Trump fears pivot to postal voting will benefit Democrats

America Letter: Unlikely that all 50 states will have postal voting systems by November

In one of her increasingly frequent interventions in the public sphere, Hillary Clinton delivered an icy put-down on Twitter this week.

“I can’t believe I have to write this sentence, but the president’s son-in-law doesn’t get to decide when the election is,” she wrote.

Clinton was referring to a Time magazine interview with Jared Kushner, adviser to president Donald Trump. When asked if November's presidential election could be postponed due to coronavirus, Kushner replied: "I'm not sure I can commit one way or the other, but right now that's the plan."

His comments sparked alarm among Democrats. Neither White House officials nor the president have the authority to alter the election date.


Under a law dating from 1845, the presidential election must be held on the Tuesday after the first Monday in November. An act of Congress is needed to change the date, a decision that would be subject to a majority vote in both the Senate and House of Representatives (currently controlled by Democrats.)

Kushner later moved to clarify his comments, stating that he had not been involved in or aware of any discussions about changing the election date.

For his part, Trump has indicated he is happy with the date.

Asked about claims by his Democratic rival Joe Biden that the president could "try to kick back the election somehow, come up with some rationale why it can't be held", Trump responded: "November 3. It's a good number. No, I look forward to that election."

But while Trump has indicated that the date is here to stay, there are increasing signs that the president could seek to undermine the election in other ways.

As the coronavirus pandemic has forced several states to delay their primaries and diminished the likelihood of an in-person Democratic or Republican convention in August, postal voting is now being viewed as essential to a safe and fair election in November.

Every state in America offers some alternative to in-person voting at election time. However, some states are more restrictive than others. In many states, voters who want to vote by post must have a reason why they can’t turn up on polling day; in other states, postal ballots are automatically sent to voters.

Five states, including Washington and Colorado, have moved completely to a vote-by-mail system. California has also massively expanded its postal voting system in recent times. Governor Gavin Newsom announced this week that all registered voters will be sent postal votes for the first time this year, though voters will still be able to cast their vote in person in November.


In reality, however, it is unlikely that all 50 states will have a system of postal voting in place by November. The logistical challenges in establishing a vote-by-mail system are enormous – from ensuring that all voters’ addresses are up to date, to sourcing the right-sized envelopes and ballots.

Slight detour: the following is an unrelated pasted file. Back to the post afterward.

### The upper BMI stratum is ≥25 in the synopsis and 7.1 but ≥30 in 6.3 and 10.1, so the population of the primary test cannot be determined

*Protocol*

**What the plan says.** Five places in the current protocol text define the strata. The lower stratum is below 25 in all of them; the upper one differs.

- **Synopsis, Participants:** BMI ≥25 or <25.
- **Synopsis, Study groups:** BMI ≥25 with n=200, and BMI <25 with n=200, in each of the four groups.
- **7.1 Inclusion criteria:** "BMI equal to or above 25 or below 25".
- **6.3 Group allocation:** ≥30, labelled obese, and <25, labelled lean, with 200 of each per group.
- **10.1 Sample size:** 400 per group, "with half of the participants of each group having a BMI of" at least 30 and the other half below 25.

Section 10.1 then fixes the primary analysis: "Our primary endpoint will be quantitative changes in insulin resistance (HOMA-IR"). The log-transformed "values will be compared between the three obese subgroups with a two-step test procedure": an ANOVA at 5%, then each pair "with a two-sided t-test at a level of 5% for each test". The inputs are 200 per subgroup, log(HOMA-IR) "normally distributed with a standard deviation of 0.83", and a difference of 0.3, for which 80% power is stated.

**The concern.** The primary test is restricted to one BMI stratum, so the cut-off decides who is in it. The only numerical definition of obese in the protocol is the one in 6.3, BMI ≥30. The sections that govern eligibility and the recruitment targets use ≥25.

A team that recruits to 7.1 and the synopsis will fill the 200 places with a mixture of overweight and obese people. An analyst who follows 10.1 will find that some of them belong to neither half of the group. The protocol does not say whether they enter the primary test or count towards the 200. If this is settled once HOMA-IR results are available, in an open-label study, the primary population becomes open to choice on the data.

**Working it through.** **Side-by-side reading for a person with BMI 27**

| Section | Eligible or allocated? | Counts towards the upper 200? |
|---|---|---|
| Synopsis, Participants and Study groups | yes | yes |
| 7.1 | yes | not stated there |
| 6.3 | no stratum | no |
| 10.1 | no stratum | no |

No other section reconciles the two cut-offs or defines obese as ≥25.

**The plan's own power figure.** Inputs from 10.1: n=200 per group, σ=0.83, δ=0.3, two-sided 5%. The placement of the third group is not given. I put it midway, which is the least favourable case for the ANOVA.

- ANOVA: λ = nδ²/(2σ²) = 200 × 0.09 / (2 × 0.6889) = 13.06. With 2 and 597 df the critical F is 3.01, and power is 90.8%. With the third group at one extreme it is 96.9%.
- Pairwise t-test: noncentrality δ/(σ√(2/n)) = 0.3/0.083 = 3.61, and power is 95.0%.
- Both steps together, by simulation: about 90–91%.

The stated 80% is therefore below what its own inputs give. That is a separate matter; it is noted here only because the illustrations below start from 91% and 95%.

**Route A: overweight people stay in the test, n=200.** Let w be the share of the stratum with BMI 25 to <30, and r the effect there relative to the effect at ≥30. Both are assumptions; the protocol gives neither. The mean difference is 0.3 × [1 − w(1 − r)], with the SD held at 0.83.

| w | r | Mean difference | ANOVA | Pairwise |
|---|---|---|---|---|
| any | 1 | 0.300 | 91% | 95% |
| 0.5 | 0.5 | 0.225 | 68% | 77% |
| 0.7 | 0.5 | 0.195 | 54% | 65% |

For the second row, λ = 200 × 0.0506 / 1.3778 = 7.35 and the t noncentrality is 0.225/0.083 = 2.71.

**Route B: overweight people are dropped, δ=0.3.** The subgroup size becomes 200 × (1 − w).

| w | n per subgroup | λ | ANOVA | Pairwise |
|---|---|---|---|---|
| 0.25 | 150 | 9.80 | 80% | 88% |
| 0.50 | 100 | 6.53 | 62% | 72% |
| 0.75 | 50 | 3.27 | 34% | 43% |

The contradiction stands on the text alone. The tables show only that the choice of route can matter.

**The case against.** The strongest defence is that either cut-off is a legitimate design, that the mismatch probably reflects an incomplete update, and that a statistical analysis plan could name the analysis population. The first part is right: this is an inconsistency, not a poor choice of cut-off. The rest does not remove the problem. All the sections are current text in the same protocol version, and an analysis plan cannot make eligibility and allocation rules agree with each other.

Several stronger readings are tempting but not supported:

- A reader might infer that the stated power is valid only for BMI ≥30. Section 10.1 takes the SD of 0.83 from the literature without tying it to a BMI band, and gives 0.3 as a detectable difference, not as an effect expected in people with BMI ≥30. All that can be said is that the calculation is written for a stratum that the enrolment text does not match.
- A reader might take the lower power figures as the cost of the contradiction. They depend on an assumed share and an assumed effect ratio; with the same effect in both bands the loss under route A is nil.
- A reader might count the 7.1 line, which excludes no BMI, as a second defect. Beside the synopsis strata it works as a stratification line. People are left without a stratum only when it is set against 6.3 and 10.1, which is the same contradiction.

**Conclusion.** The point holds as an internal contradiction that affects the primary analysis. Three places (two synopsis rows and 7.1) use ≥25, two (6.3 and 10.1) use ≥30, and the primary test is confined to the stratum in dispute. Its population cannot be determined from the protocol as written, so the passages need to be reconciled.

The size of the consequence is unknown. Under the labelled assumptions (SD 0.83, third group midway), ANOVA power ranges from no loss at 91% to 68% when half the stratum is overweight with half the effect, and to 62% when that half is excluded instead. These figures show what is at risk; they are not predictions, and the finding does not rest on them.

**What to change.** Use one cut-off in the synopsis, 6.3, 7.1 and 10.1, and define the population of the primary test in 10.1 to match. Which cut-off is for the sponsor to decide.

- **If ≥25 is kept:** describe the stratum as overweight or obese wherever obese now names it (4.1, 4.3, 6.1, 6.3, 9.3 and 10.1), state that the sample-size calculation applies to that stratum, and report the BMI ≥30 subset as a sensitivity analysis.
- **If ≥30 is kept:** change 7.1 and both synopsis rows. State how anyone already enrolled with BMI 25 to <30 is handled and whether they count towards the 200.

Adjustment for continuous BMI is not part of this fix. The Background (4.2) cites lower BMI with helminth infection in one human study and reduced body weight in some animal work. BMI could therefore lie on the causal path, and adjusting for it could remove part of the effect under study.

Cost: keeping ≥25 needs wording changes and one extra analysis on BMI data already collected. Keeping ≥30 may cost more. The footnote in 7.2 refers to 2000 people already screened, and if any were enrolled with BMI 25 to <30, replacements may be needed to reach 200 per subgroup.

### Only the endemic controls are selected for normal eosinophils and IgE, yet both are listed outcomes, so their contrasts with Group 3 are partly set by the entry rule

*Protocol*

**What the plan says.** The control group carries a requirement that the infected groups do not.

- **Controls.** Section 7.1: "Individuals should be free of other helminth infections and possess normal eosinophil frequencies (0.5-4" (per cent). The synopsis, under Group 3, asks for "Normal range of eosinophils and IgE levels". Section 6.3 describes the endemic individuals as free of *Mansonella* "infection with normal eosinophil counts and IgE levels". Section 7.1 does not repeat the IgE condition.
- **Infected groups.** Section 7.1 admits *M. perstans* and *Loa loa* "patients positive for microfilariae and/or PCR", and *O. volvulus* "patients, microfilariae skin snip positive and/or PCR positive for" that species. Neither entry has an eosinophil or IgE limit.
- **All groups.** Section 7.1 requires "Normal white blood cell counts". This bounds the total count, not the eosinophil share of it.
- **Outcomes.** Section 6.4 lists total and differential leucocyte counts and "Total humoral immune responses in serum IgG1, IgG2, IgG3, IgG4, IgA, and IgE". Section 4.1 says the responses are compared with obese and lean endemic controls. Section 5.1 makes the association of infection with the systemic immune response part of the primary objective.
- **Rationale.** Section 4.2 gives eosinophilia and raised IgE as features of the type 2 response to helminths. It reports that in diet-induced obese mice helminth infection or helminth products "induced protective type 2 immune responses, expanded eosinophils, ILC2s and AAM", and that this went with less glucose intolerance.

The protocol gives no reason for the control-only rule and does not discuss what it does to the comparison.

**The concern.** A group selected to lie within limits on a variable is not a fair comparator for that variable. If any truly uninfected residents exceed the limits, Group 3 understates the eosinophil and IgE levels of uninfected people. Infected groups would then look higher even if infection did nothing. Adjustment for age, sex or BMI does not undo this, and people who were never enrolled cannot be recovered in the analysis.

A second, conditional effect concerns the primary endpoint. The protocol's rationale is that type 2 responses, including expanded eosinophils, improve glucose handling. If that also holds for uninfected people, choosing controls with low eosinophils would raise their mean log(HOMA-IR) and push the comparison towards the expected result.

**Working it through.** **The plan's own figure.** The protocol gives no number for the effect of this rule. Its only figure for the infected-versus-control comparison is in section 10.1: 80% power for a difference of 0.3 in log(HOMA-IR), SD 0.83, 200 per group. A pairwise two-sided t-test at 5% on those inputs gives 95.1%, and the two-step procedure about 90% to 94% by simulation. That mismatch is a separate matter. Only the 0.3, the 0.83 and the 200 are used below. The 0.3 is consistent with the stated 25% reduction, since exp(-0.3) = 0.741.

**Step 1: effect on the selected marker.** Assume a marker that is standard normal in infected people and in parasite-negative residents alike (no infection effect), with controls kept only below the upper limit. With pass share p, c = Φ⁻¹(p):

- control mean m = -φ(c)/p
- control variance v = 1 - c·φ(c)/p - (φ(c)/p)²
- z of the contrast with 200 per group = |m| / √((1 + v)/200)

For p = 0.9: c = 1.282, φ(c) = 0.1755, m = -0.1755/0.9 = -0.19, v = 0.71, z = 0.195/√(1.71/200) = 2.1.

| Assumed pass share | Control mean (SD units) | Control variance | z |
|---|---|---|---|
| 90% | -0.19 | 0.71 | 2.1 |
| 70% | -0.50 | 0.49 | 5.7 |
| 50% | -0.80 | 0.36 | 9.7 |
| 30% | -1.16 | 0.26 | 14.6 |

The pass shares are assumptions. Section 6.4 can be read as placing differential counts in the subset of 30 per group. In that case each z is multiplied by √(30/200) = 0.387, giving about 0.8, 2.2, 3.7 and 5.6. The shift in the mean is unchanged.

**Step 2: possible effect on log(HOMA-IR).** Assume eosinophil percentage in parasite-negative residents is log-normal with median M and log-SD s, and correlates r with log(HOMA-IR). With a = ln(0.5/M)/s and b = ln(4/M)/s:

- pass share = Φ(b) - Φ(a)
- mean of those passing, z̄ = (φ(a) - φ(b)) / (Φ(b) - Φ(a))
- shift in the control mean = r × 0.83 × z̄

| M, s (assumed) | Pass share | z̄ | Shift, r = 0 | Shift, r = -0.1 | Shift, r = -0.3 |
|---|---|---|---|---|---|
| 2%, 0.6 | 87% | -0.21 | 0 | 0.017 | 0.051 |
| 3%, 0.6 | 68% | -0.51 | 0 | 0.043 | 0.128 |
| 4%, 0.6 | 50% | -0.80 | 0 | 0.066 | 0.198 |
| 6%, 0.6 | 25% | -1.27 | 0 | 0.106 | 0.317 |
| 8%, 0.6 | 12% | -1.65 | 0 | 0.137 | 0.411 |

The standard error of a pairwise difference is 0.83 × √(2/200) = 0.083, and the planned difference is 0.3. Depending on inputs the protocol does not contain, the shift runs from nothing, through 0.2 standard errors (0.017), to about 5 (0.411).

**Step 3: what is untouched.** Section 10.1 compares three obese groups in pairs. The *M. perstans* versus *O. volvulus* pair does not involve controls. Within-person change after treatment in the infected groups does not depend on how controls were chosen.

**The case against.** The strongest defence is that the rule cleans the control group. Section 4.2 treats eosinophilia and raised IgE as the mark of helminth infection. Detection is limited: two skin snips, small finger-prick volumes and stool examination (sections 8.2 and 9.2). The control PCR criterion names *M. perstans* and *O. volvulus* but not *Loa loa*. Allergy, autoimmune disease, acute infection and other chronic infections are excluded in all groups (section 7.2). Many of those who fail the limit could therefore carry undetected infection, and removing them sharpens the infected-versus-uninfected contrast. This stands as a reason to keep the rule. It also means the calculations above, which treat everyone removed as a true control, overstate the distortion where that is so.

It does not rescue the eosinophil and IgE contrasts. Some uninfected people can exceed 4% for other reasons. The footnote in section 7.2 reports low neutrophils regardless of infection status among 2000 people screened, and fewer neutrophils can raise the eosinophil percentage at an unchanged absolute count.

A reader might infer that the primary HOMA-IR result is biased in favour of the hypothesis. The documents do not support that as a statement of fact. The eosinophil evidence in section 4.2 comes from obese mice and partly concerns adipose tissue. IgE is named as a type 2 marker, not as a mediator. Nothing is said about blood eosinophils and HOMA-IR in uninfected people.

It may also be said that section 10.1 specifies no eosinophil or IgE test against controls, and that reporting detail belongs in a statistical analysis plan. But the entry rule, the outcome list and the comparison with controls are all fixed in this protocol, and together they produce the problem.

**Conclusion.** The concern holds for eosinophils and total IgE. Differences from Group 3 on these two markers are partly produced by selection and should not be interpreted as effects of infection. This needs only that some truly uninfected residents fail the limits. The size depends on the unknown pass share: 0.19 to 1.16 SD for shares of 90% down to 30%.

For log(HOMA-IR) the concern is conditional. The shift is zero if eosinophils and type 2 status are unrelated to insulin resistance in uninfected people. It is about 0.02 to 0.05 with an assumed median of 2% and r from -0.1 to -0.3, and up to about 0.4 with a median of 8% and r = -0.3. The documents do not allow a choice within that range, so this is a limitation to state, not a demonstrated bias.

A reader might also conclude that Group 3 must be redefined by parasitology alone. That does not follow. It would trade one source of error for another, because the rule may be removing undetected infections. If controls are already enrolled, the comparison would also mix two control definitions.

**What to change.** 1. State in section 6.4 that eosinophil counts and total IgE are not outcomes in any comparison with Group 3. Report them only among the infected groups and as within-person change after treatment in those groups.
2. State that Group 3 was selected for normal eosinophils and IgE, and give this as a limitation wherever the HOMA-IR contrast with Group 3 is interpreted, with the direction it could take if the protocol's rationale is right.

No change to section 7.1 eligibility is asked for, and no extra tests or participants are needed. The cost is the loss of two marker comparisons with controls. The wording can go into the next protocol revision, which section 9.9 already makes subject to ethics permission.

Equally challenging will be political opposition to the move. The Republican establishment has long expressed scepticism about postal voting, arguing that it can lead to electoral fraud. In reality, research by the Brennan Center and other institutes has found that instances of electoral fraud due to postal voting are extremely rare. Democrats instead suspect that the real reason for Republican disapproval is fear that it will increase the Democratic vote.

As Trump said last month, “you’d never have a Republican elected in this country again”, if postal voting was adopted.

Again, however, research shows that postal voting does not benefit either party. Indeed the surprise victory this week by the Republican candidate in a special election in California, which was conducted primarily by mail, undermines the Republican argument.

Nonetheless, the president is likely to continue to warn of the dangers of voting by mail ahead of the election. The issue is also likely to resurface in the forthcoming negotiations on another Covid-19 stimulus package following Democrats’ success in securing funding for election preparation in the last deal.

Democrats insist that states must be prepared – they don't want a repeat of last month's Wisconsin primary, which saw thousands of people forced to vote in person in the midst of a pandemic.

American history – even in recent years – is filled with egregious examples of voter suppression, whether by gerrymandering, or overly-restrictive voter ID requirements.

Democrats will be hoping it does not happen again this year. For Trump, however, sowing doubts about the integrity of the electoral system may offer a handy scapegoat if he loses the election in November.